Updated: Dec 5, 2019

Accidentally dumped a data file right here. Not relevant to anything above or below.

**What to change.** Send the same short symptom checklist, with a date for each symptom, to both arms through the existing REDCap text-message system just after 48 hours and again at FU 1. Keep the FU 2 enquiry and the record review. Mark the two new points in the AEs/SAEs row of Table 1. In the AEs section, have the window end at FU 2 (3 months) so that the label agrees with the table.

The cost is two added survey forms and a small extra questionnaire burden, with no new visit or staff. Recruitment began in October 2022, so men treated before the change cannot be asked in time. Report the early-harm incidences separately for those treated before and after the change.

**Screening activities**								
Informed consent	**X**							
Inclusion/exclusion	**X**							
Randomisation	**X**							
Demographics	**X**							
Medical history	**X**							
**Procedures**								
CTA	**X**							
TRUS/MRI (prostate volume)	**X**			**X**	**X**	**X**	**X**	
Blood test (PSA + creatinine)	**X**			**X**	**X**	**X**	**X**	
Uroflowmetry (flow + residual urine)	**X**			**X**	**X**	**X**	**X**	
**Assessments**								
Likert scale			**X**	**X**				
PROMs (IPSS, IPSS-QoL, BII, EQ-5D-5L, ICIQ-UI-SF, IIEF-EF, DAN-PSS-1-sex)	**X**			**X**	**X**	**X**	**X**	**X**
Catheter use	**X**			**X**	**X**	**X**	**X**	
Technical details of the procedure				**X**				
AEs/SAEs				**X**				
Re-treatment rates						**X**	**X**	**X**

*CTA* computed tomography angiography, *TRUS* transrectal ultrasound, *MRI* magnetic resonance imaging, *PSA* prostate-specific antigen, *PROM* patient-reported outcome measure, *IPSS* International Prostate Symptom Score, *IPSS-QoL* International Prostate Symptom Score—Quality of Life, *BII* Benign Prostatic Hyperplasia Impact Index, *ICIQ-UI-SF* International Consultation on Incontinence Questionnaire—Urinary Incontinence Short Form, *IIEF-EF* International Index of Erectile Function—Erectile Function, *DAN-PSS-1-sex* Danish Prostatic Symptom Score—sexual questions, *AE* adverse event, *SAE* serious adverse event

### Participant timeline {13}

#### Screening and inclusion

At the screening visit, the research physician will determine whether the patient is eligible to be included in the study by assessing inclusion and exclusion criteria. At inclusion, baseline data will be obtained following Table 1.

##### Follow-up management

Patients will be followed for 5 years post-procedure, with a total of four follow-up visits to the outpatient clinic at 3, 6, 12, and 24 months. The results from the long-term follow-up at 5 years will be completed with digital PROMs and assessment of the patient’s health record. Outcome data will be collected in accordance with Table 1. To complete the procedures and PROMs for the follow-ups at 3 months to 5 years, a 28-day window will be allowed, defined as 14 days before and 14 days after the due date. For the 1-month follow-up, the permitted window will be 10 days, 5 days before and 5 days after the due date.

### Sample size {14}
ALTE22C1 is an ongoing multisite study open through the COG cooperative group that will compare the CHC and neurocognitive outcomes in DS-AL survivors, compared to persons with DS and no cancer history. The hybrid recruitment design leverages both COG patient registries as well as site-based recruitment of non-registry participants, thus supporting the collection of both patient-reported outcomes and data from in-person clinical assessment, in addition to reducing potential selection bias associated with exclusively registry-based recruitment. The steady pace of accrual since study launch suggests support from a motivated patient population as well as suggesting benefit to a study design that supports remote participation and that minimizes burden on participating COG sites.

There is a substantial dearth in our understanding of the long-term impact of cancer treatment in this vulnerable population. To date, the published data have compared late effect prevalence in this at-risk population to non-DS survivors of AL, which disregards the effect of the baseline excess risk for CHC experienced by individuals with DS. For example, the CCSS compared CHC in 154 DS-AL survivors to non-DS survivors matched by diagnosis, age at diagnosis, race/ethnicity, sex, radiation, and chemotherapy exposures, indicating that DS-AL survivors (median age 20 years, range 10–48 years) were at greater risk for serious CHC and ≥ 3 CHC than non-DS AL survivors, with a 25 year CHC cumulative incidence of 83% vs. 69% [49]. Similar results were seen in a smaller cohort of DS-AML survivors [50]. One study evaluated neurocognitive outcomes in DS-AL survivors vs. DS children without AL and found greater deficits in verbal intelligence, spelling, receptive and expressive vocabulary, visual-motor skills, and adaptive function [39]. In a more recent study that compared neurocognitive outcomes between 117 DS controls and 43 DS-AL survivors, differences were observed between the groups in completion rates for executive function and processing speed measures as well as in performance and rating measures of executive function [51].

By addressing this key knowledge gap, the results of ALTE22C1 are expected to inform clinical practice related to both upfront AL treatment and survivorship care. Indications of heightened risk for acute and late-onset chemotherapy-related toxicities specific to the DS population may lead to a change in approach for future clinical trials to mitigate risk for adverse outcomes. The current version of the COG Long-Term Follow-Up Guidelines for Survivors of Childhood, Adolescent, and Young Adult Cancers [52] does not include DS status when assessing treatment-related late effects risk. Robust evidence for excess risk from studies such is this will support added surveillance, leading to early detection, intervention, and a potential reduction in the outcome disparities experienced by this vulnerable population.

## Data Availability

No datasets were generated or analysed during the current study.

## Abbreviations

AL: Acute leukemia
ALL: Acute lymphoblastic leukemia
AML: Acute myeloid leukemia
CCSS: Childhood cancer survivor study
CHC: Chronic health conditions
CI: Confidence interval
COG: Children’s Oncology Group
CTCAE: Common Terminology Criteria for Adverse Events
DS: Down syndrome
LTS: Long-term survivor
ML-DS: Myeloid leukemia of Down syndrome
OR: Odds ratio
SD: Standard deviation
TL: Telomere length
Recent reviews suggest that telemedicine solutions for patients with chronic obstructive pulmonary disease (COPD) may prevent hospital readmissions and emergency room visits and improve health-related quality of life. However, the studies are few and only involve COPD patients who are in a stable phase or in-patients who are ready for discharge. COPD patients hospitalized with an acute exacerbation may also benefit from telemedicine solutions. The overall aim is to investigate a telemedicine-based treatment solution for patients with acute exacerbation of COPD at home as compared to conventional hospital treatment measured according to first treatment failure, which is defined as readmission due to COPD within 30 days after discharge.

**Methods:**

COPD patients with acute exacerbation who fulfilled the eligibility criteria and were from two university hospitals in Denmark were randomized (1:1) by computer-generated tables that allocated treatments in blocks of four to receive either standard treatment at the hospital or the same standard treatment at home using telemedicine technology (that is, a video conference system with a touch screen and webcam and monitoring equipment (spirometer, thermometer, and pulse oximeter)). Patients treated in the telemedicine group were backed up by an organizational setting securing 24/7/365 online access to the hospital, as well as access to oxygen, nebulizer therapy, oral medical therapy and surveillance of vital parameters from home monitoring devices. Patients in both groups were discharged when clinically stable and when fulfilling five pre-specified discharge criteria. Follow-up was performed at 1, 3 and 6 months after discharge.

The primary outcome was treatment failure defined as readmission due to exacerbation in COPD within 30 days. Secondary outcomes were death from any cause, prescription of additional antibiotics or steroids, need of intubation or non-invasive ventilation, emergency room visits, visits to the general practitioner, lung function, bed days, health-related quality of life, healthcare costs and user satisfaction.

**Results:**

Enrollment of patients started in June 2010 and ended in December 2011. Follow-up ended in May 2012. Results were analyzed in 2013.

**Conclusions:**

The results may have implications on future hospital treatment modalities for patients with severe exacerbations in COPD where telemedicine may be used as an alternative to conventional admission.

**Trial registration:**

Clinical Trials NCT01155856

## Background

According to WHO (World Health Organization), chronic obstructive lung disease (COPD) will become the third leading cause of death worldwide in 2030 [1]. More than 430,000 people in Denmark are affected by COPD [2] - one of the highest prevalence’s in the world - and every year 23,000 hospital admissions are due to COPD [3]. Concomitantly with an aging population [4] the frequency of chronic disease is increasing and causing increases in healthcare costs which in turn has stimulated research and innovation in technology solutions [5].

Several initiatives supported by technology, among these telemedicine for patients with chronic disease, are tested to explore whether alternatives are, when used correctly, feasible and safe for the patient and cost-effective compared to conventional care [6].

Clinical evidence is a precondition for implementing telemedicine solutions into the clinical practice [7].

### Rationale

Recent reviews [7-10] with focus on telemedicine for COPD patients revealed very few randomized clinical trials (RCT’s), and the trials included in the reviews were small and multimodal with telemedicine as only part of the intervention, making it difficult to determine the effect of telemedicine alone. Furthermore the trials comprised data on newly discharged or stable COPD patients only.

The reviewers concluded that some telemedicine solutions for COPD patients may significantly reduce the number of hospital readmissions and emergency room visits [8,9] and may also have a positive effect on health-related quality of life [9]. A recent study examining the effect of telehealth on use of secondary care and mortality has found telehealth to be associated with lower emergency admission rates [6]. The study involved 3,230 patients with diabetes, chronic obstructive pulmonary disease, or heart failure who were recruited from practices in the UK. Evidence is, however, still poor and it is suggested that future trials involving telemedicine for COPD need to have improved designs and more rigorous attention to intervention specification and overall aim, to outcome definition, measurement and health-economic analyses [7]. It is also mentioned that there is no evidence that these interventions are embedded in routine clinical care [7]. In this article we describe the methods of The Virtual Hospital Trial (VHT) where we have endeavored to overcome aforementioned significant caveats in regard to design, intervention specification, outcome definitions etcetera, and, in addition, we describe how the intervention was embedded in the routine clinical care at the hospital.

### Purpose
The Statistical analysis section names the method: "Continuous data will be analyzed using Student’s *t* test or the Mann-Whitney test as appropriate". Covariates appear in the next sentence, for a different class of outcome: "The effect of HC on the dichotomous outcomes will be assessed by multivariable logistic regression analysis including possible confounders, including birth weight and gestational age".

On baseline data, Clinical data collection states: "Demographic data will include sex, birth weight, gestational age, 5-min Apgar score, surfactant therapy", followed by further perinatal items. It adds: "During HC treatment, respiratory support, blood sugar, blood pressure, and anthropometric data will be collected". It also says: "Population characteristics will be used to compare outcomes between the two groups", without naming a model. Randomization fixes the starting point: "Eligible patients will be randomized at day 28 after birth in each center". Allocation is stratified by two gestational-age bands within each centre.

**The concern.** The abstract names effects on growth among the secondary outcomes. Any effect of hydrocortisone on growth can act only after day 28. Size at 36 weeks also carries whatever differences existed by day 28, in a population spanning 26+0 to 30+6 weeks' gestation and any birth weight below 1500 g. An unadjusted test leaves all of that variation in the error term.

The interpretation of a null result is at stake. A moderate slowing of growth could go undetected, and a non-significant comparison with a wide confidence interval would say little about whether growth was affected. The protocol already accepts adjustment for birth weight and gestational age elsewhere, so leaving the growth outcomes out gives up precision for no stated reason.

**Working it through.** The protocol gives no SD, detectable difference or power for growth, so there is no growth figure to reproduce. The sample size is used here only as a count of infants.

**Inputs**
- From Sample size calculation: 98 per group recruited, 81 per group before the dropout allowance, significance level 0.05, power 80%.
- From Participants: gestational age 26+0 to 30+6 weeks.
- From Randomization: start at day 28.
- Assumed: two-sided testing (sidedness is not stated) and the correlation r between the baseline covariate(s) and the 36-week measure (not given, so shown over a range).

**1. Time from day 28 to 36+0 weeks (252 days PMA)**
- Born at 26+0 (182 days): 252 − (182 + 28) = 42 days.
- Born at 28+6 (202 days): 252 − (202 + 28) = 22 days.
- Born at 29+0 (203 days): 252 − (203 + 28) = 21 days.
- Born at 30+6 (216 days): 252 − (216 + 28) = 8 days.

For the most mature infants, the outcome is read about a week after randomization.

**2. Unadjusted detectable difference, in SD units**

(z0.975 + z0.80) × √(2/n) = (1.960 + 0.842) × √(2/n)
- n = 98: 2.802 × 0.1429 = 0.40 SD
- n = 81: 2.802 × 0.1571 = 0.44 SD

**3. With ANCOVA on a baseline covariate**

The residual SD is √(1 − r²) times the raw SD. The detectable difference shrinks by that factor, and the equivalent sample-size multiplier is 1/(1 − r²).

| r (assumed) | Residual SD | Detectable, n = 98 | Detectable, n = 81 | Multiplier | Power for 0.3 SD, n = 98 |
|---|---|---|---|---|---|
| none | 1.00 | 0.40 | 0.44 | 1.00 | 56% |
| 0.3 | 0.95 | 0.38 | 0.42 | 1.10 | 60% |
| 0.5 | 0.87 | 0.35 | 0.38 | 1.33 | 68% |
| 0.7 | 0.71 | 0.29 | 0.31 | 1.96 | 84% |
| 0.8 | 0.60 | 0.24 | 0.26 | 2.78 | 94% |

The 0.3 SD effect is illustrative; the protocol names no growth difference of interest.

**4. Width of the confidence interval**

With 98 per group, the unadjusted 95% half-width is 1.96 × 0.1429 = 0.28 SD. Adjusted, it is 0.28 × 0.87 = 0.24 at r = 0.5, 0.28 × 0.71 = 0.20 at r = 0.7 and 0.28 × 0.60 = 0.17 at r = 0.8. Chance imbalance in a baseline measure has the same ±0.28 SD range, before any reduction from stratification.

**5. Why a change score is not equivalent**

I had been looking for the perfect band to begin my blogging and last night I was given that opportunity. My friend decided to take me to see Slash at Harrah’s Stir Concert Cove last night to “kick things off” so to speak and although my dream would have been to interview the “man in the top-hat who plays a mean Les Paul” I was not at all disappointed to find myself standing in front of four amazingly talented musicians who go by the name of Taddy Porter. These southern rockers from Oklahoma started the night off with a hard driving drum beat along with a smooth bluesy bass that makes the phrase “keeping up with the Joneses” no longer a metaphor to be taken lightly. Doug and Kevin Jones (brothers by blood, band mates by choice) had the ability to help everyone keep time with the music whether it be a tapping of the foot, hand against the beer can or a full on head bang, imitating the fire red haired bassist, Kevin. Andy Brewer lead singer and guitarist of the band at a glance had a typical rock star persona. Standing at least 6’1”, slightly underweight, long curly blonde locks, and sporting a rugged goatee. However, LSD (lead singer disease) typical he was not. Andy had an approachable, down to earth attitude that I actually felt invited to become a fan. His voice did not have that alternative gruff sound, but more of a tone that could be described as a scolding. A good ole’ fashioned classic rocker with a young fresh twist is how it felt when I heard Andy belt out “Shake Me” and “Mean Bitch”. Joe Selby with his natural good looks and a hint of a Jim Morrison air about him, he was refreshingly confident without being cocky. His guitar told his story without a need to open his mouth. Joe is definitely an accomplished musician who doesn’t mind displaying that accomplishment to the audience. Sharing with them a desire to be drawn in and blown away at the very same time. At the end of this respectfully brief performance by Taddy Porter, I was amazed at my need to hear more of them and dare I say it, less of the main attraction. Don’t get me wrong Readers, Slash was as usual, his phenomenal guitar-god-like self, but it was as if I discovered talent in its rare form with Taddy Porter and had to have more. So as I worked my way towards the souvenirs booth to get a copy of Taddy Porter’s just released self titled CD. I decided that I would ask the question I had chosen to ask Slash if I had gotten my one in a million opportunity. These down home boys were there, meeting and greeting their fans, signing their memorabilia, respectful and awed to the fact they had just shared a stage with the infamous Slash. All I could think about was “how in the hell am I going to find my voice?” I counted the change in my pocket and realized I was a dollar short to buy the CD. A day late, and a dollar short was NOT how I wanted to let my passion begin. I ran to my friends and demanded a dollar and was promptly provided with a scrunched up Washington that would be my saving grace and my voice. Shaking a little as I approached the booth, I was unsure if I could go through with an introduction as well as remember to use my writing name. I leaned in and saw that warm invitational look of Andy’s and began to speak, “Hi, my name is Penny and I am a rock and roll journalist who has started a blog site for local Omaha bands. Can I ask you a question?” Without hesitation Andy looked me in the eye, shook my hand and said “sure.” My voice cracked a little and my throat became dry as I stumbled on my words, “If you could bring one famous musician back from the dead and jam with them for ten minutes, who would it be?” Andy turned to his musical comrades and repeated my question as he opened my CD to be signed. The guys were intrigued, I had peaked their interest. Doug Jones, the drummer with the driving beat, was first to answer with a resounding “John Bonham.” I smiled and nodded in agreement. The attention turned toward the head banging bass player Kevin Jones, “John Lennon” he said. At this point I kept my professional journalistic mouth quiet as I wanted to shout out “ME TOO” but remembering that I need to stay partial and unbiased to be a good writer. Then the eyes were on Joe Selby, who thought intently for a moment before making eye contact with Andy and said “Jim Morrison” at which he shrugged his shoulders slightly. Smiling at him thoughtfully, I realized he was probably the poet of the band.